Financial Literacy: A Little Goes A Long Way
Finance Tips Having the basic knowledge to manage your finances is the very first step toward realizing your dreams.
Do you know how to improve your credit rating? Are you aware of different types of banking and credit fees, or different types of interest? You’re not alone if you’re unsure. With six out of 10 Canadians lacking numeracy skills — the ability to understand basic math — many people don’t have the knowledge, skills and confidence to make responsible decisions about their money. But it’s never too late to learn.
"With six out of 10 Canadians lacking numeracy skills — the ability to understand basic math."
“It doesn’t have to be intimidating,” says Kim Parlee, VP at TD Wealth Management, and host of Business News Network’s Money Talks. “Financial literacy doesn’t get the attention it deserves, because it is not seen as important, and people don’t think it’s relevant to their lives; but financial literacy is the first step to getting what you want.”
The more literate we are about money, the better we understand the consequences. That $5 cup of coffee that you buy everyday will cost you more than $45,000 over 25 years. But if you had invested that amount over the same period you would have more than $70,000 in your pocket. It’s important to know that there are tradeoffs; and the decisions you make today can impact your future.
“In the time it takes to get your hair done, you could have a financial plan, and regardless of your income level everyone should have these basic, foundational skills. It’s about getting what you want in life.”
Time and not having enough money are two reasons people put off learning how to manage their finances, but Parlee says these reasons shouldn’t discourage people. “In the time it takes to get your hair done, you could have a financial plan, and regardless of your income level everyone should have these basic, foundational skills. It’s about getting what you want in life.”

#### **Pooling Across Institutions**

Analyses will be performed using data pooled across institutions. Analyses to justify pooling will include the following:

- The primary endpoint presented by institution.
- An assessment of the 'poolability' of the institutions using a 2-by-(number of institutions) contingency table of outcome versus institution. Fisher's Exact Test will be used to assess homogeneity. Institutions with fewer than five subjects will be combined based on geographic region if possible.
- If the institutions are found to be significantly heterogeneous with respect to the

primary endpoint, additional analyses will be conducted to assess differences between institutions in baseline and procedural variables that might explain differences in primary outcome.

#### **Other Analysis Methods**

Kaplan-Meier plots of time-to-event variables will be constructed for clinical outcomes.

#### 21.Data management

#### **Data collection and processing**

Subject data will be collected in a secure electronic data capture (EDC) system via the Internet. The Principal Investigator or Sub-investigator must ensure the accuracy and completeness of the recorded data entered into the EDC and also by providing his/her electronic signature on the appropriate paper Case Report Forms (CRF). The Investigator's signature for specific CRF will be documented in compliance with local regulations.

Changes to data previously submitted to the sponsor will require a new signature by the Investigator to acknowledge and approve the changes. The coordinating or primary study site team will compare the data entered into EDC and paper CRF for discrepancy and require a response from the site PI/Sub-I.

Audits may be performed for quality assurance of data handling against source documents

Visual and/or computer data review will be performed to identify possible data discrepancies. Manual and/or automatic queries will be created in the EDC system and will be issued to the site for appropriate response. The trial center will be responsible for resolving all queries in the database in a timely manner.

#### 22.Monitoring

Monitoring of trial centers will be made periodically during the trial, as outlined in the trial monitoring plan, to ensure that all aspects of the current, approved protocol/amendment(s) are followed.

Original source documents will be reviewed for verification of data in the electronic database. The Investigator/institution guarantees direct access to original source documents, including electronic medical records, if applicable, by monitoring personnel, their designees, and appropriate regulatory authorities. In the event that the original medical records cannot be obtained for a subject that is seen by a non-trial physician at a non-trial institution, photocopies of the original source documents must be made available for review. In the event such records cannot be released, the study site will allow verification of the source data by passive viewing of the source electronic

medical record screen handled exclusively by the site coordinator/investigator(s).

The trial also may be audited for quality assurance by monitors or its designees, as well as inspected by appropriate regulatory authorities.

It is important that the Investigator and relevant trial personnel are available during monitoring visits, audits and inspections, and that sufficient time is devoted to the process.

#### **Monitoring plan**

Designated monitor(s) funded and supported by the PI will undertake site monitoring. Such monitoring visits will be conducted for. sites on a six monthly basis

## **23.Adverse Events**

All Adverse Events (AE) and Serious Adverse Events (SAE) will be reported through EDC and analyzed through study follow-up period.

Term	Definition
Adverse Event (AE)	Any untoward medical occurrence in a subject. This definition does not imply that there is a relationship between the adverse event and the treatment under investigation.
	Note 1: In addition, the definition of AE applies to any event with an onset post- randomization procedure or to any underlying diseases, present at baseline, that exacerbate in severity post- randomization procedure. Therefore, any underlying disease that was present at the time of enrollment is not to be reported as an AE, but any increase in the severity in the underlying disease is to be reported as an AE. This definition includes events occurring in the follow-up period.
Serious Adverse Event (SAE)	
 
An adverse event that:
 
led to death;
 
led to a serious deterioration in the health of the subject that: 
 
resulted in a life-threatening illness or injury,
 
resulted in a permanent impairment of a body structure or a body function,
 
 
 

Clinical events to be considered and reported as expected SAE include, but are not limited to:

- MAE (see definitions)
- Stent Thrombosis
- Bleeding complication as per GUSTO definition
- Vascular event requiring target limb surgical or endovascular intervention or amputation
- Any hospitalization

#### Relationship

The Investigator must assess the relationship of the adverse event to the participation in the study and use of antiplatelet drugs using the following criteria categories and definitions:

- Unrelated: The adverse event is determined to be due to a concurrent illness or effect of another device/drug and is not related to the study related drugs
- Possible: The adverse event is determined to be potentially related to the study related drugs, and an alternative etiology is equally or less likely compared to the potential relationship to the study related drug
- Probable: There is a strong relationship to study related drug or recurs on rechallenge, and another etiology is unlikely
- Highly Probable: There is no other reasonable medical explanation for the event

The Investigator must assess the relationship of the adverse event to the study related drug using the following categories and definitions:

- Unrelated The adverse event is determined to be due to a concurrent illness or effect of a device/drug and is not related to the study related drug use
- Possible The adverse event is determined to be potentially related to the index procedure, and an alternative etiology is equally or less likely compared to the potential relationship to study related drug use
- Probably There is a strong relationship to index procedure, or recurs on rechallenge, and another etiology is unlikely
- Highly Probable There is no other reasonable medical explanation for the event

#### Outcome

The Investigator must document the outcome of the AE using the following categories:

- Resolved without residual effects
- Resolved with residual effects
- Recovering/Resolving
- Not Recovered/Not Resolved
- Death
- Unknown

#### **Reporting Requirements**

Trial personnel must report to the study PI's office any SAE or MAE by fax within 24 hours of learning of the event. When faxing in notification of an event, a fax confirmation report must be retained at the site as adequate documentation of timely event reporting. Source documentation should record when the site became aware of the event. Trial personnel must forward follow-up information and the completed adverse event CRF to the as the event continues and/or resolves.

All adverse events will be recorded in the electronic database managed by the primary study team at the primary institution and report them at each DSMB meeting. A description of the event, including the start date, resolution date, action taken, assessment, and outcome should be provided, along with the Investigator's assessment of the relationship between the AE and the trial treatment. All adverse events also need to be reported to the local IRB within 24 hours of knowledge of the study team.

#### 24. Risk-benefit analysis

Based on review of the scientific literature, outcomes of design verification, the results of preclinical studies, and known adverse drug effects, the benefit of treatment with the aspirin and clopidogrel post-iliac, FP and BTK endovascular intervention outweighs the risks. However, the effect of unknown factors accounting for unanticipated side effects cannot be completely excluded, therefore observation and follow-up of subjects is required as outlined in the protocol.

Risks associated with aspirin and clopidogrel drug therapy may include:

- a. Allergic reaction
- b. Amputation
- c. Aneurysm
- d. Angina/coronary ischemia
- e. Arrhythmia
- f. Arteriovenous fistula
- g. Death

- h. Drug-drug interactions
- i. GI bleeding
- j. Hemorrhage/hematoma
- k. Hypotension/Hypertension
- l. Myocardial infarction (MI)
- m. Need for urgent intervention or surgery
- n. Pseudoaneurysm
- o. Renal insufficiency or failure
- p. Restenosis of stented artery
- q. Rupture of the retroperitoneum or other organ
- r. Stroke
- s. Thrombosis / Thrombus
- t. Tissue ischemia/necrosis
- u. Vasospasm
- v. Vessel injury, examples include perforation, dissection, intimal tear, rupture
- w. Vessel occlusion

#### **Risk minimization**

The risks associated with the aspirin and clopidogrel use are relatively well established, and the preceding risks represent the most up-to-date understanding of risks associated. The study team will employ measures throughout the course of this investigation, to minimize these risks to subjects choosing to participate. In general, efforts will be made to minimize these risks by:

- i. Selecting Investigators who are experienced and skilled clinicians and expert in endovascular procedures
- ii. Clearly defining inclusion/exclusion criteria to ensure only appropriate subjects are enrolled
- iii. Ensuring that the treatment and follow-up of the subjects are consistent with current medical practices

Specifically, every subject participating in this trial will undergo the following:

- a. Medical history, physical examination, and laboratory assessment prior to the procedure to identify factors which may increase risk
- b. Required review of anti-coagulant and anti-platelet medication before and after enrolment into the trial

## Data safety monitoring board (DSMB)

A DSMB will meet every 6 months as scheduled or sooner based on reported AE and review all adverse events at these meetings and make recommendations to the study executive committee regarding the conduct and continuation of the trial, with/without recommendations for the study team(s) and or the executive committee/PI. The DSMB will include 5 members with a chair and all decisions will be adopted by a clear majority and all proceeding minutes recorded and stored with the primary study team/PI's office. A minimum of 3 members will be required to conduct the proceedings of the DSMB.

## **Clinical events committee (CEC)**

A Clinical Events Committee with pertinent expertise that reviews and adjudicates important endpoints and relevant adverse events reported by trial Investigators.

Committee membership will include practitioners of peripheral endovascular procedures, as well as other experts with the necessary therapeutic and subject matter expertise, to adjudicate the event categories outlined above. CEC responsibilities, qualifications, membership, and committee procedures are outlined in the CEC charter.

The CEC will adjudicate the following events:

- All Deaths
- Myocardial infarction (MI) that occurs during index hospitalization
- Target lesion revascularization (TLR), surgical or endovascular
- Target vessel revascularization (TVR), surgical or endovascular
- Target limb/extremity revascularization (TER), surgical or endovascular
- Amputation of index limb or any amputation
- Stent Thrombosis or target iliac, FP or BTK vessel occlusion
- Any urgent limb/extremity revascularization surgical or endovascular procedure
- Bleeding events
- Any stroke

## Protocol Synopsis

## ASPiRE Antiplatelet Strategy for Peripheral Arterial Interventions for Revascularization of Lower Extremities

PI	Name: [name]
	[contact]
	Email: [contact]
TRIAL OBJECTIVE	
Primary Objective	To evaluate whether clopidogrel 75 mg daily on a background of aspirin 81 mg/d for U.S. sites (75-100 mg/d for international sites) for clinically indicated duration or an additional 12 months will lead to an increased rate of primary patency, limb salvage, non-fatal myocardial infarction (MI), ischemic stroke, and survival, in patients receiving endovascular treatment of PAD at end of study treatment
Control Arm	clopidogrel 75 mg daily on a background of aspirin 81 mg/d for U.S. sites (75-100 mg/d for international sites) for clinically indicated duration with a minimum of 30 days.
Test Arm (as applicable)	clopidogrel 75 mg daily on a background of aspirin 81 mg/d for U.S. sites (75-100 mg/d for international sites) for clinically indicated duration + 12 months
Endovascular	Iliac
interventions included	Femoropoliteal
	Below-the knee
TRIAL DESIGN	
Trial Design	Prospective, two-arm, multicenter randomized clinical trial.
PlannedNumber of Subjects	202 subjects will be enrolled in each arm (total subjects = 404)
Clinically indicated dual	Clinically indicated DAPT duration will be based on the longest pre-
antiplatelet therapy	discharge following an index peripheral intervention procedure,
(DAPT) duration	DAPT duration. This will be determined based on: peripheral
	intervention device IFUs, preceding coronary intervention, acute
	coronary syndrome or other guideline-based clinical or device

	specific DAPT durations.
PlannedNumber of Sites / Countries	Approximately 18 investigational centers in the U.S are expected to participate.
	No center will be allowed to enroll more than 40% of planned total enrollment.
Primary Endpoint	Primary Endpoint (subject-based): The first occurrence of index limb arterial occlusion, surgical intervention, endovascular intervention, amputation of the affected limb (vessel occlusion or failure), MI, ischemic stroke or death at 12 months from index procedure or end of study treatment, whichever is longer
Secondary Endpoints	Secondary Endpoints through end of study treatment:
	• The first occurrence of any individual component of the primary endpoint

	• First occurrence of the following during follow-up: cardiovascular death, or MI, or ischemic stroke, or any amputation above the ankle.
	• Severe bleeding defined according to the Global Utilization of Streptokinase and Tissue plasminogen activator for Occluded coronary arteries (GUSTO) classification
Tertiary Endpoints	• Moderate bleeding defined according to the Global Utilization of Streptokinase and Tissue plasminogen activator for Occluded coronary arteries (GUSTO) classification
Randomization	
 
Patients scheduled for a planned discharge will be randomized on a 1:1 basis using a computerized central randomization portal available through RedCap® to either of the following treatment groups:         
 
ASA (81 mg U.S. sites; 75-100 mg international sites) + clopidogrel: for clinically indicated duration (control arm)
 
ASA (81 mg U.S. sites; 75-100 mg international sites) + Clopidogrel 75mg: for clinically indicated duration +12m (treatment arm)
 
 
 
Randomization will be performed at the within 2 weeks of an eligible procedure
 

Eating well, sleep and exercise are all important aspects of a healthy lifestyle, and financial literacy should be as well. While Parlee thinks schools can do more to educate young people about money management issues, parents need to also include their children in financial decisions. Take them to the grocery store and talk to them about purchasing decisions and the tradeoffs that often need to be made. Take your teenage children to the bank with you and expose them to conversations about savings, investments, loans and mortgages.
Easy access to credit and low interest rates may have caused Canadians to take on record levels of debt. One good thing about the times we are living in is easy access to online information that makes it easier to understand our finances and debt levels — though it’s important to ensure the information comes from a credible source.
"Wherever you are in life, grab the knowledge and skills that will help you make the best decisions about your money."
Conversations about money management need to be age relevant. For some this may be about retirement, but for younger people it may mean considering university, buying a home and thinking about the kind of debt you take on. Wherever you are in life, grab the knowledge and skills that will help you make the best decisions about your money.
“We get a personal trainer to develop an exercise plan and help keep us accountable even when we don’t feel like it,” adds Parlee. “The same should be true for financial planning. Get some wins and track your progress.”